Thursday, August 11, 2011

Possibilianism and the Search

This post is a little more complicated than most, and is most fruitful if you have the time to listen to David Eagleman's talk and read Walker Percy's essay (both are worth the time and effort). But I will try and summarize the basic ideas right now in a bit of shorthand. It seems to me that there are an endless number of ways to be on "the search" and, at the same time, we have to try to figure out what short-circuits that effort. The first part of this post is about one person's way of being on the search using science as a method; the second part is about the limitations of that method.

In an earlier blogpost I wrote about Walker Percy's idea of "the search" that is at the heart of his novel, The Moviegoer. And then, someone sent me a link to a PopTech talk that seemed to speak this very issue. David Eagleman, whom I had met earlier in the year at a reading at Pete's Candy Store in Williamsburg, Brooklyn, is an author and professor of neuroscience at Baylor College of Medicine (and former Albuquerque Academy student). He has created a religion called "Possibilianism" which shares with Binx Bolling a desire to be on "the search." AsEagleman says, "I am neither religious nor atheistic." Instead he promotes a kind of reasonable skepticism with a "dose of awe and an emphasis on open discussion." Possibilianism rejects the idea that there one particular religious story we should believe, and embraces the scientific idea that we hold multiple hypotheses in our minds at the same time. Then, as evidence comes in, we could make decisions about what to keep and what to discard. It embraces the DKDK zone, is skeptical of ideas posed in dichotomous formats and encourages divergent thinking--all cornerstones of experience-based learning. And, Eagleman is very funny--laughter being a key sign that some kind of deep learning might be happening.

As I listened to Eagleman's talk, I was brought back to another "scientist"--Walker Percy. Percy did not set out to be a novelist; he wanted to be a doctor. He received his medical degree from Columbia, but then contracted tuberculous while performing an autopsy. After a recuperative stay at Saranac Lake in the Adirondacks he became a writer. Percy shares with Eagleman the scientist's temperment, but adds more than a "dose of awe" to his observations about being on "the search."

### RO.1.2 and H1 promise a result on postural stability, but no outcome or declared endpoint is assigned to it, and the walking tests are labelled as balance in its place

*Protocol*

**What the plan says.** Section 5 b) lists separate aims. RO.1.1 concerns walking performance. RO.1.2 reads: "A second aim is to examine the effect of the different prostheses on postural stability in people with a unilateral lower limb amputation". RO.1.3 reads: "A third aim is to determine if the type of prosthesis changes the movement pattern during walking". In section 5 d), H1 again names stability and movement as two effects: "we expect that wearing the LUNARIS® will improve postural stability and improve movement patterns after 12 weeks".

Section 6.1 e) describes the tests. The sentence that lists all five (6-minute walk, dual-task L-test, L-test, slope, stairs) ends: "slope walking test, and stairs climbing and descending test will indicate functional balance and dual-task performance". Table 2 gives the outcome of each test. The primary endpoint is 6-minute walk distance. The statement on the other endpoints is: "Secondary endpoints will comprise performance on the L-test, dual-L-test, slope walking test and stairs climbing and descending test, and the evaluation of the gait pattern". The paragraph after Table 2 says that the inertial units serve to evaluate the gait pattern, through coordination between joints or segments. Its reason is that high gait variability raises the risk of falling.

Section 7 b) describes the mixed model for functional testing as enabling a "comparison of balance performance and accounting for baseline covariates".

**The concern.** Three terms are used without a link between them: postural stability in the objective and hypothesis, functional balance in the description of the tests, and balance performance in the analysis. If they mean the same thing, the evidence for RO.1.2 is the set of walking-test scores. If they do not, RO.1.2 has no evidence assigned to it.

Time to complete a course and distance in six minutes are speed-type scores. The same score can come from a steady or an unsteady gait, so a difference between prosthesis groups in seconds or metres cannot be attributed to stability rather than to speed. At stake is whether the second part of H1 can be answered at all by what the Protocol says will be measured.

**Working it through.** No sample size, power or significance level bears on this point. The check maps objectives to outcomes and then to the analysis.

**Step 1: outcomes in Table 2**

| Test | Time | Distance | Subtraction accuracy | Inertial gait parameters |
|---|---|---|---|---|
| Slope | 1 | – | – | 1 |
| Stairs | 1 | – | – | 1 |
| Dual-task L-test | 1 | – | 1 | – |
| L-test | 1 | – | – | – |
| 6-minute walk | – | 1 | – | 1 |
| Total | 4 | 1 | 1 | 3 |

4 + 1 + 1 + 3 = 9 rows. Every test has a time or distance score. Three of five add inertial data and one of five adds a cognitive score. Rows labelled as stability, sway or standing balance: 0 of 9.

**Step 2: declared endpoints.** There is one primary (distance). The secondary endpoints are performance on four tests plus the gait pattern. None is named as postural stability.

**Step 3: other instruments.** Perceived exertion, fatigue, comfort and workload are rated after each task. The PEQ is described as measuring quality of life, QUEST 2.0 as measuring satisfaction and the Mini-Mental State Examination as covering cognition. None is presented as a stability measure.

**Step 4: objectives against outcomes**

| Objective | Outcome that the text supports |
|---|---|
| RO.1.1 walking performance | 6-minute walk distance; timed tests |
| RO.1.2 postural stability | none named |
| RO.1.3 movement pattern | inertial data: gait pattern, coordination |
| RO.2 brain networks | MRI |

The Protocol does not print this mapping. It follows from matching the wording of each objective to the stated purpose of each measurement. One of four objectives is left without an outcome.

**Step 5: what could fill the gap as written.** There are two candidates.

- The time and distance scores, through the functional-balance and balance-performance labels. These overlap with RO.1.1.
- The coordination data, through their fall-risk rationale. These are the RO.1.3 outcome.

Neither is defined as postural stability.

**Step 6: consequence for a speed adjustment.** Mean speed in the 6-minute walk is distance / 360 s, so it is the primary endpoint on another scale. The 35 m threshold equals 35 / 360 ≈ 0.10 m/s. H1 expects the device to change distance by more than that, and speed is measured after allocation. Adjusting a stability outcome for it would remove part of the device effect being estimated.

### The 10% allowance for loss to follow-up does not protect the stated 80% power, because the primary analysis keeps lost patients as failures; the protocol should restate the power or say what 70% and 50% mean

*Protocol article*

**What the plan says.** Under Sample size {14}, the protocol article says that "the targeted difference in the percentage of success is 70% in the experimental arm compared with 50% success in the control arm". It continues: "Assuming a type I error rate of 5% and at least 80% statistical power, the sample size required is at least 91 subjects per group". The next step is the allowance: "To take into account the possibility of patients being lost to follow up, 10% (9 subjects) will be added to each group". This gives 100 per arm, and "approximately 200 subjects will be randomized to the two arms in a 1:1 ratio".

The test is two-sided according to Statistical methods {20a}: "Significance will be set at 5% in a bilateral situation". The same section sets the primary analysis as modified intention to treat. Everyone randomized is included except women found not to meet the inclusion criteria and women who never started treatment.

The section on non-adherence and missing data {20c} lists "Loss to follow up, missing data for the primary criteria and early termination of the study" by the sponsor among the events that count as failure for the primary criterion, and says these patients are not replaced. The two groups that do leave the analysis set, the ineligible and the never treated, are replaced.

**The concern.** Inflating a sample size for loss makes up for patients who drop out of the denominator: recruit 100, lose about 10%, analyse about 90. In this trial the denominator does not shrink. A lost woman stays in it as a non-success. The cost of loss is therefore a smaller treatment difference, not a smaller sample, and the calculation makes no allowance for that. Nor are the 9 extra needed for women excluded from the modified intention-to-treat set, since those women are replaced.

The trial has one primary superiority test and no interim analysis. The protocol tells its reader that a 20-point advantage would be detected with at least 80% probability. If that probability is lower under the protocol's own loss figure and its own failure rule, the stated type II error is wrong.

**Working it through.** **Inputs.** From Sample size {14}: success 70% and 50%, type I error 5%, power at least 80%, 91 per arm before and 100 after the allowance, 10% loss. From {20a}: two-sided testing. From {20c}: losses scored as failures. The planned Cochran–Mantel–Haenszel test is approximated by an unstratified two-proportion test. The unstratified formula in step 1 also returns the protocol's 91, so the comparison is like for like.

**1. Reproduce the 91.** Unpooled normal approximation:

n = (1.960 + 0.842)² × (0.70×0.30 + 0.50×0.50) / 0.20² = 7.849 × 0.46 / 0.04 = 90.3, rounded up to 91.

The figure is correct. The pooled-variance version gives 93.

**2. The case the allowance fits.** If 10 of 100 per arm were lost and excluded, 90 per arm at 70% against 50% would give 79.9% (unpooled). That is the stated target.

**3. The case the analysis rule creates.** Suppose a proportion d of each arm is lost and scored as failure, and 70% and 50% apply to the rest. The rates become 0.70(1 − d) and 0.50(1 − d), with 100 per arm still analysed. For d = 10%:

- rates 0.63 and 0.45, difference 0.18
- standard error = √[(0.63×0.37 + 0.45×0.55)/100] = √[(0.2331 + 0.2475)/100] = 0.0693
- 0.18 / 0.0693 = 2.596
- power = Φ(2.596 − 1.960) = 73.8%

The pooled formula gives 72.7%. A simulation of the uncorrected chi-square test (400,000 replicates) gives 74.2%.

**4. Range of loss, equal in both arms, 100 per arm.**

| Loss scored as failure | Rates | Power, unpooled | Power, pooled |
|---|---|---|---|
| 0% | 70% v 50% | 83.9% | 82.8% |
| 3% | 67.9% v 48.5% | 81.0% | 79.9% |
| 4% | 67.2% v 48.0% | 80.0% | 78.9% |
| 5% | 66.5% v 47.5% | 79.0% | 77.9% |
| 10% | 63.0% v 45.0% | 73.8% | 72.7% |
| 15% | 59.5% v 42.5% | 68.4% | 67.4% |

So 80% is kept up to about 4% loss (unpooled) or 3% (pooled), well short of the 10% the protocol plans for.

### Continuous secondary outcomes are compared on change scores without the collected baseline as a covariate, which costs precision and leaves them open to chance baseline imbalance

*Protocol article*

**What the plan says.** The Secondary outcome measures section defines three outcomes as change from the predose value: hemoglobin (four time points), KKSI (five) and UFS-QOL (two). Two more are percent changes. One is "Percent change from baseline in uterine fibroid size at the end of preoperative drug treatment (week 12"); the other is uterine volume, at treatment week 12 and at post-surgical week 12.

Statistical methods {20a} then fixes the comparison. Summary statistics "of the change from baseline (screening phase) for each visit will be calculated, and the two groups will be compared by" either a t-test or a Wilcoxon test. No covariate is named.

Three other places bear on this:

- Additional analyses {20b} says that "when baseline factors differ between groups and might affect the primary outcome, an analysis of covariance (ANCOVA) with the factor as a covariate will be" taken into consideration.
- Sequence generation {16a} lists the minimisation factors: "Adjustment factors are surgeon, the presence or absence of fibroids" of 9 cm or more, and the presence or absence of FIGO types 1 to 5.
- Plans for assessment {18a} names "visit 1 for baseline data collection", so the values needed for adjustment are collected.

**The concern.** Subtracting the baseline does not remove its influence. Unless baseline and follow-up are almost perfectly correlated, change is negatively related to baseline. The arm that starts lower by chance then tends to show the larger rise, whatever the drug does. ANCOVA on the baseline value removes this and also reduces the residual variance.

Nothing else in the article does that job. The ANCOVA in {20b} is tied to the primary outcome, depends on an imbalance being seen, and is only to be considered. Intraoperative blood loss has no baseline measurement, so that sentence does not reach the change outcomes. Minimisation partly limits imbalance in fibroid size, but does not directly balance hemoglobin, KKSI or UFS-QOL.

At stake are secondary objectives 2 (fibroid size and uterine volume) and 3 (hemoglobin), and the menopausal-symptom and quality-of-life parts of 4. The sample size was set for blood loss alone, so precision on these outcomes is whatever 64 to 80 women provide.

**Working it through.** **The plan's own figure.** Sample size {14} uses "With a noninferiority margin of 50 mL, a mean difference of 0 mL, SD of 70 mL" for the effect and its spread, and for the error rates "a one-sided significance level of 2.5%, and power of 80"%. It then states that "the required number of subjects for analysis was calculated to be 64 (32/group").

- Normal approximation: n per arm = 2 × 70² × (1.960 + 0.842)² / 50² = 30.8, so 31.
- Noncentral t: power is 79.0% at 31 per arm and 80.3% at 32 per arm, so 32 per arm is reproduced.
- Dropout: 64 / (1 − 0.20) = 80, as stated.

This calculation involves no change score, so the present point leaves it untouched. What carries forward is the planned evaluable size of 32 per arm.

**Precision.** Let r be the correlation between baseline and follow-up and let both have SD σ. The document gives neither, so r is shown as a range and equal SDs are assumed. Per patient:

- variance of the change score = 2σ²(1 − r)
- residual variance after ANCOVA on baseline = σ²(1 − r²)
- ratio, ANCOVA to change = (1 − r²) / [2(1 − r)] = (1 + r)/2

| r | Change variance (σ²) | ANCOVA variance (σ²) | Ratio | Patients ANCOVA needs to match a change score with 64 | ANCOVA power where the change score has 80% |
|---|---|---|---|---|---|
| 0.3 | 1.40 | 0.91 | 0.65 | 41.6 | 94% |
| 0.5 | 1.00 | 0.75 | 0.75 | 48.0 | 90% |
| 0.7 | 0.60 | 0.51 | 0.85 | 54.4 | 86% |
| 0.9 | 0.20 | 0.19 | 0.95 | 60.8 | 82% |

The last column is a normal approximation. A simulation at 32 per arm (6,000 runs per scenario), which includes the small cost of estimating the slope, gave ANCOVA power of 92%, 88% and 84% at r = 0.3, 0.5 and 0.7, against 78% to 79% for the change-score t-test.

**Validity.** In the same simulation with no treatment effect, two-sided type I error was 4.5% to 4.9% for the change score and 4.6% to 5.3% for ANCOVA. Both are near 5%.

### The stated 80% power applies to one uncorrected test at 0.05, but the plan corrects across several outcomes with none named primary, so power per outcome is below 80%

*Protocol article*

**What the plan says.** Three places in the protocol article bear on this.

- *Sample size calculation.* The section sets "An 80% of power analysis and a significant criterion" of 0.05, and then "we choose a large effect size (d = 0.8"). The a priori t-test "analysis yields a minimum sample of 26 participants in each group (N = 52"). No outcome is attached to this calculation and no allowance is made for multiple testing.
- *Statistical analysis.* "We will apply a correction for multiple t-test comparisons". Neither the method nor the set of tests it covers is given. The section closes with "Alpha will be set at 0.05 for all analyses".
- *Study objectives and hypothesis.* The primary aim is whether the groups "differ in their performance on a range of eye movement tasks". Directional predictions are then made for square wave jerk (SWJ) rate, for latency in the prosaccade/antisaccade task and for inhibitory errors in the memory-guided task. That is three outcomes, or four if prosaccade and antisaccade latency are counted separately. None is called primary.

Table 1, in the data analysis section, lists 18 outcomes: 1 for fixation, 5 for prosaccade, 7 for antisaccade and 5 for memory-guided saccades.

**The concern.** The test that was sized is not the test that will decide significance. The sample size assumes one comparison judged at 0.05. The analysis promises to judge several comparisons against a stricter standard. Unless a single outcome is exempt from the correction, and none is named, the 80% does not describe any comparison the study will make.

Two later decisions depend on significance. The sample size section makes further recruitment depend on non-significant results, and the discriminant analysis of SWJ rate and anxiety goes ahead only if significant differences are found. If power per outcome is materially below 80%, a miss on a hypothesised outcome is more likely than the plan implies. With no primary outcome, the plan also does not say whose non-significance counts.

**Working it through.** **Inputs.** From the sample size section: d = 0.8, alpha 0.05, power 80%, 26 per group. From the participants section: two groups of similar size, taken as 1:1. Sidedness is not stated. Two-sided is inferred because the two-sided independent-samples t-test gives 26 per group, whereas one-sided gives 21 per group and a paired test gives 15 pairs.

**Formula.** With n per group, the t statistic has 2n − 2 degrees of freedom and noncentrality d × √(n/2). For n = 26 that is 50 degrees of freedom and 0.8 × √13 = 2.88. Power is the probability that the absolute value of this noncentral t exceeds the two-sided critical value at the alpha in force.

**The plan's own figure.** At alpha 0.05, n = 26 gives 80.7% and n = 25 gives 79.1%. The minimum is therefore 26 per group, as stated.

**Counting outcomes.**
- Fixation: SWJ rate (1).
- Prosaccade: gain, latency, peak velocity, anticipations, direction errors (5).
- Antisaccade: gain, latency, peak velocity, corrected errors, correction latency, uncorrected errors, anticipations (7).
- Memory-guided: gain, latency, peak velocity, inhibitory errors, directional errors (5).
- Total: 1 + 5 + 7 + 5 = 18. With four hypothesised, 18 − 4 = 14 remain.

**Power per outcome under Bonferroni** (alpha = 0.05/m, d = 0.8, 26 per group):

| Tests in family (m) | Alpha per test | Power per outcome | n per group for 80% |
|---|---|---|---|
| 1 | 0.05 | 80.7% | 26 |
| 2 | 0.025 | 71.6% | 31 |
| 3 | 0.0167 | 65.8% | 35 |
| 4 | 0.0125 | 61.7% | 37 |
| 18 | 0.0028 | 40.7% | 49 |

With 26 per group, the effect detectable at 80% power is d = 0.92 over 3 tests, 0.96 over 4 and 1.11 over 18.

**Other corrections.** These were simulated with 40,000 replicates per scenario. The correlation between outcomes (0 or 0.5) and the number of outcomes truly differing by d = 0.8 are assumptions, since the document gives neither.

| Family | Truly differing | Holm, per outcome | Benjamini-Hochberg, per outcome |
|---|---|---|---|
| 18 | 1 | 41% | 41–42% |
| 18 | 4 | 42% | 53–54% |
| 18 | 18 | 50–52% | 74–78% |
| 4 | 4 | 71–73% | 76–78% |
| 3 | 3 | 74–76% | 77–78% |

In an essay entitled "The Loss of the Creature," Percy explores some ideas that inhibit or derail the search. It is also an essay that I re-read each year as the school year begins in order to remind myself that my job is inculcate a spirit of exploration, not of sight-seeing--and just how difficult that challenge is. The appropriate metaphor is always more like being a mid-wife than a tour guide.
Percy starts by describing a Spanish explorer, Garcia Lopez de Cardenas, seeing the Grand Canyon for the first time and is in awe and amazement. That, that precise feeling is what a teacher wants a student to experience in a classroom. But Percy explains that once the Grand Canyon has become a "tourist attraction" to be checked off as an experience (in other words, it is part of the curriculum) the explorer exists no more and has been replaced by the consumer.

Percy goes on to talk about how the students great difficulty is "salvaging [the object of study] from the educational package in which it is presented. The great difficulty is that he is not aware that there is a difficulty; surely, he thinks, in such a fine classroom, with such a fine textbook, the [object of study] must come across! What's wrong with me?"

What does this mean in terms of how we get people to be on the search, to recognize and reject the idea that they are consumers? Percy ends his essay, "It means that the student should know what a fight he has on his hands to rescue the specimen (the object of study) from the educational package. The educator is only partly to blame. For there is nothing the educator can do to provoke for this need in the student (the desire to be an explorer). Everything the educator does only succeeds in becoming, for the student, part of the educational package. The highest role of the educator is the maieutic role of Socrates: to help the student come to himself not as a consumer of experience but as a sovereign individual."

What I am wondering about, as always, is how to get people to see themselves as authors of their own learning, as explorers who are on the search who not only embrace Eagleman's "Possibilianism" but also Percy's understanding of how to subvert the "educational package."

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